CL: Writing a character like Vi made crafting relationships easy. I know that sounds funny because she’s such a complicated character, but she’s also hyper-aware. She’s an empath really. She has this ability to zoom to the center of those she comes into contact with, immediately confronting the worst and best in both friend and foe, so when she engages with Danielle, Ronnie, or even Tunisia, she engages without pretense even though she believes she’s in hiding. That lack of pretense forces the other characters to reflect on the things they are hiding as well. Now for Danielle that reflection shows itself in avoidance and for Tunisia it does show up as a sort of girl on girl violence or meanness. But I didn’t really focus on how those relationships looked as a reflection of their femaleness, at least not consciously.
CG: You teach writing workshops for both short stories and novels in south Chicago. What is the piece of advice that you give your students that you find the most challenging to implement in your own work?
CL: Make a mess. I advise writers to write imperfect characters. Have them do things that make you cringe. In early drafts of SOTC, Vi was this poor victim that terrible things kept happening to, resulting in this static flat pitiful girl on the page. I had to push her toward making some choices, and not always admirable choices, but my goodness, those choices brought her to life. I’m currently working on a short story where the protagonist is a victim of domestic violence, but she’s also a hypocrite, gossip, and classist. It took a few drafts to get there. I think writers tend to have the closest relationships with their protagonists, so they resist making them assholes, but assholes are so much more interesting than angels.
CG: I love that. This is amazing guidance. You have offered advice to authors of color: “First make sure you’re writing to yourself. Don’t try to write to the market. Write what you want to write.” What do you currently want to write?
CL: I’m working on two projects. I’m very close to completing a collection of short stories, Love American Style, which focuses on the lives of various neighbors living on a single city block on the south side of Chicago, in the early 80s. The stories range from a widower dealing with the discovery of his wife’s posthumous confession of infidelity, to a mentally-challenged man caught in an abusive love triangle. I’m also working on my next novel, The Last Moon, which focuses on another branch of Vi’s paternal family. While we won’t see Vi in it, it follows her thirteen-year-old half-brother, Ellington “Ton” Moon, after he sneaks off into the Alabama woods to find his suddenly disappeared, last living male relation, “Uncle.” I’m experimenting with telling the story in books, interspersing the voices of the surviving Moon women with Ton’s search. I’m probably going to have to literally resurrect a character from SOTC, but that it’s so wonderful about being a writer, making my own rules.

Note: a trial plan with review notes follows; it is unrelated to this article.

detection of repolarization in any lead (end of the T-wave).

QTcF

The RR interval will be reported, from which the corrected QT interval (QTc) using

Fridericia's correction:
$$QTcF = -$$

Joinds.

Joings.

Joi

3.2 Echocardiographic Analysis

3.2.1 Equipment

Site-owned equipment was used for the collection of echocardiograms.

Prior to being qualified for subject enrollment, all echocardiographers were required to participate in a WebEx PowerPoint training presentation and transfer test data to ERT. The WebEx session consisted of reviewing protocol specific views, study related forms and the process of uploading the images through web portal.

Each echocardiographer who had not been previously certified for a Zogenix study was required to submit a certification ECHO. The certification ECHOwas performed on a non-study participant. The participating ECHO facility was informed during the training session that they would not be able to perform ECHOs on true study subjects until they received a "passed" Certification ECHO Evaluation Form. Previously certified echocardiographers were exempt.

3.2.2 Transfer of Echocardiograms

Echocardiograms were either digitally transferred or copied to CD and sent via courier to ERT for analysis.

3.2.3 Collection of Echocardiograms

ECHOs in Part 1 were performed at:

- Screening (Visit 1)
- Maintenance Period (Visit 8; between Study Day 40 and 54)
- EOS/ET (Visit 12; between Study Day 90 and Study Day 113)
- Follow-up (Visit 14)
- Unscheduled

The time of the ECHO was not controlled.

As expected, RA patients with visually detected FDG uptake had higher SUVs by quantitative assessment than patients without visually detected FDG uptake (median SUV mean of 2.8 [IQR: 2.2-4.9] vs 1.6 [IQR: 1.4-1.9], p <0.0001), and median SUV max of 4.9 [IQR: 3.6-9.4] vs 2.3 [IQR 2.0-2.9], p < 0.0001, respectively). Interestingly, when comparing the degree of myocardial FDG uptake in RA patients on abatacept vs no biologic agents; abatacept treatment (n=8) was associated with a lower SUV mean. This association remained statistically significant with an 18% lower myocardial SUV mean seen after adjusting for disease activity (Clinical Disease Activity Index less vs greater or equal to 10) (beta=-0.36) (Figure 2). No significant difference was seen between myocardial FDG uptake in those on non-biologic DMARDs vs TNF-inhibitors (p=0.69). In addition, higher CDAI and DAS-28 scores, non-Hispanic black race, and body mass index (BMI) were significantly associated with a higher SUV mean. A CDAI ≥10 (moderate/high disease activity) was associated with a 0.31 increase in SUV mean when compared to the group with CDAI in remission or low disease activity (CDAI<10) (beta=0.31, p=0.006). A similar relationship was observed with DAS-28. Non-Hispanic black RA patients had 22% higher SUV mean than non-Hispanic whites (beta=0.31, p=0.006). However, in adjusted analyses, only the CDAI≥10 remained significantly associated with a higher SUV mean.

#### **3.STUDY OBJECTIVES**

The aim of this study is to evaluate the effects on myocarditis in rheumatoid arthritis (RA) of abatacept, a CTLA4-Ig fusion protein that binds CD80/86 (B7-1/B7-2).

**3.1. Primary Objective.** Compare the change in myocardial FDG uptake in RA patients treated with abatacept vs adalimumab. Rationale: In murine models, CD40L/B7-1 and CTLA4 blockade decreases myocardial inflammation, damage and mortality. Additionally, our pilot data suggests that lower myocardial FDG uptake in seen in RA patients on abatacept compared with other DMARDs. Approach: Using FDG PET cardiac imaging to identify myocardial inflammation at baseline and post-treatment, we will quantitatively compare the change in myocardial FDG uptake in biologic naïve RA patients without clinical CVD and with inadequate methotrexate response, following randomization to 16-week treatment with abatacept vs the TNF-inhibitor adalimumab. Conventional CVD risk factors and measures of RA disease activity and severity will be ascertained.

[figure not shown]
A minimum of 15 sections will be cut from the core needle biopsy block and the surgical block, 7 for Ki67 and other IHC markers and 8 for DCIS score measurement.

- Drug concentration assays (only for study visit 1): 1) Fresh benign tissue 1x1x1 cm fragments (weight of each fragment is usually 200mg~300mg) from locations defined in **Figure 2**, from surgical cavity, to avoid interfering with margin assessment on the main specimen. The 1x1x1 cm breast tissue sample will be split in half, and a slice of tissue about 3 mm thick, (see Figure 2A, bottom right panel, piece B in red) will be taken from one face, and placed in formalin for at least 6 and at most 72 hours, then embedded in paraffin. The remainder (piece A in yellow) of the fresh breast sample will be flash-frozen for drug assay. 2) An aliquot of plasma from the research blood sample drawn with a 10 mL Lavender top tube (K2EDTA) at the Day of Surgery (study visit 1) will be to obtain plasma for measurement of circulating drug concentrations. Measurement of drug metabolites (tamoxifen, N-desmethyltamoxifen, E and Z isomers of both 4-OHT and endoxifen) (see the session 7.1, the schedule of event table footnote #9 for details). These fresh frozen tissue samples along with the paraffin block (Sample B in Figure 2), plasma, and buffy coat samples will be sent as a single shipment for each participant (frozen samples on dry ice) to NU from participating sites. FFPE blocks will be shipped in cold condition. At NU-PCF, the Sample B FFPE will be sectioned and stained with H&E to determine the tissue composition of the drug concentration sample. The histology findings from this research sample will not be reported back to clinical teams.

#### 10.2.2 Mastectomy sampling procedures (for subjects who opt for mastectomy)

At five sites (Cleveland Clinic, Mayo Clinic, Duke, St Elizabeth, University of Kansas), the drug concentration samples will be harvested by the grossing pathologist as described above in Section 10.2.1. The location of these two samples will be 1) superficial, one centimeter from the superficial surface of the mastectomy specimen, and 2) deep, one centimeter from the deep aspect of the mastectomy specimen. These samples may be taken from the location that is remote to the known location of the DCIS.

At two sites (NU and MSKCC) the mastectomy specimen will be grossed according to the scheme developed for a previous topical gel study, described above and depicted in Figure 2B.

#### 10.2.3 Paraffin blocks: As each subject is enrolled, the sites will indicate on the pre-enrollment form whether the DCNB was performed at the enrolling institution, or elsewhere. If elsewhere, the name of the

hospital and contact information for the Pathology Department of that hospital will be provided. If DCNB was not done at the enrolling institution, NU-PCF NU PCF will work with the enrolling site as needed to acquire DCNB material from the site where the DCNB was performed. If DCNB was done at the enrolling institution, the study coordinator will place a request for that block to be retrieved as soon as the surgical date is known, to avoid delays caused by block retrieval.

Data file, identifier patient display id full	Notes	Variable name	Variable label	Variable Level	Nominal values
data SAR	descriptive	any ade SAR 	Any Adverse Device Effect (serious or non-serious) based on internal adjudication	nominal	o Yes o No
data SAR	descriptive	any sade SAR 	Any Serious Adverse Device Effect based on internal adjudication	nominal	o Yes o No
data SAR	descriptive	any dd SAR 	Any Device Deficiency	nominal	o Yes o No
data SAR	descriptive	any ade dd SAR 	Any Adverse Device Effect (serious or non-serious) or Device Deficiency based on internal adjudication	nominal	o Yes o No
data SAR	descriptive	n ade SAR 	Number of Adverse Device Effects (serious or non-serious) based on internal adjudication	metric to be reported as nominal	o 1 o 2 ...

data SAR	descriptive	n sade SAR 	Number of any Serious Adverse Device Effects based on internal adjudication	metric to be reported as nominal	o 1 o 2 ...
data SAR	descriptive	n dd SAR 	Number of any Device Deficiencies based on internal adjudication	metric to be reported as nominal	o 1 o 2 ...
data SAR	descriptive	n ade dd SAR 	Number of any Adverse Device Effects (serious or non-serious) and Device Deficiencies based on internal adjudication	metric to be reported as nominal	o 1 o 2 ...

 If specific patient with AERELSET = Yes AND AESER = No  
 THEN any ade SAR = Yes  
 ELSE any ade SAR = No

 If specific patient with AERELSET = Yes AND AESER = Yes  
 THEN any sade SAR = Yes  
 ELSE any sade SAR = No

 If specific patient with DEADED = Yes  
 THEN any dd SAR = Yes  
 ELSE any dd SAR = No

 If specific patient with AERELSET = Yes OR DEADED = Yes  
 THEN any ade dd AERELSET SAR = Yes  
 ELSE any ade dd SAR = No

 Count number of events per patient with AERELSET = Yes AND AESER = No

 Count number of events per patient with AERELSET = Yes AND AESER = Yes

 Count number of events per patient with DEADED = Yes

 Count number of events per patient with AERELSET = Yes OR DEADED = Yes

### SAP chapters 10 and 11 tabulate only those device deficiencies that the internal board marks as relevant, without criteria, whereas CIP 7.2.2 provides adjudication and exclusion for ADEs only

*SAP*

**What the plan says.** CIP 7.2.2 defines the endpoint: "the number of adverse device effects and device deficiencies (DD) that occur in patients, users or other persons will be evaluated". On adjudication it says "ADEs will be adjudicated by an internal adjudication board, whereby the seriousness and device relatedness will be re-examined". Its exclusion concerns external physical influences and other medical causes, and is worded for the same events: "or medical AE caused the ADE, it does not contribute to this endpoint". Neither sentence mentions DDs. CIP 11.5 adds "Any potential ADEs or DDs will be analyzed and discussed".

CG: You read with Desiree Cooper (Know the Mother) and Angela Flournoy (The Turner House) in Detroit at Pages Bookshop amid praise and media coverage that discusses, “Why America is Ready” for texts like these. Why now? What do you think is speaking to the American readership in your work and the work of writers like Cooper and Flournoy?
CL: Desiree’s collection of flash fiction is really these wonderful moments that virtually take you into the personal spaces of women around the world. It’s really purposefully global and female. And Angela’s novel focuses on the costs of the southern black migration, to a once bustling urban center in the Midwest, on a family struggling to hold onto and recover familial history. So while we are all three black women writing and publishing our work at the same time, the work itself is as diverse as we are. And America is ready for all of our stories plus some at the same time. Historically, black and brown writers have had to wait their turn, in the sense that publishers limit the number of books they acquire, publish and publicize. Can you imagine if publishers did that for white male writers? Can you imagine a writer being rejected because “we just published a book by a white dude last year and it didn’t do so well.” America has been ready, the problem has always been the gatekeepers, not the audience. To quote one of my favorite American poets, Langston Hughes, “I to am America,” and I been ready.
Cole Lavalais’ short stories can be found in Obsidian, Apogee, Warpland, Tidal Basin Review, Aquarius Press, and others. She is a fellow of the Kimbilio Center for Black Fiction, VONA and the Callaloo Writing Workshops. She’s been awarded writing residencies at the Vermont Studio Center and The Noepe Center for the Literary Arts. She holds an M.F.A. from Chicago State University, and a Ph.D. in Creative Writing from University of Illinois at Chicago. Cole has taught writing for over ten years and currently teaches community-based writing workshops on the south side of Chicago. Summer of the Cicadas is her debut novel.
Corinne Gould is a proud alumna of the book publishing program at Portland State University and Gonzaga University’s Hogan Entrepreneurial Leadership Honors Program. An enthusiastic reader and reluctant writer, Corinne is grateful for the great hiking, discount movie theaters, and unbeatable literary communities that abound in the Pacific Northwest.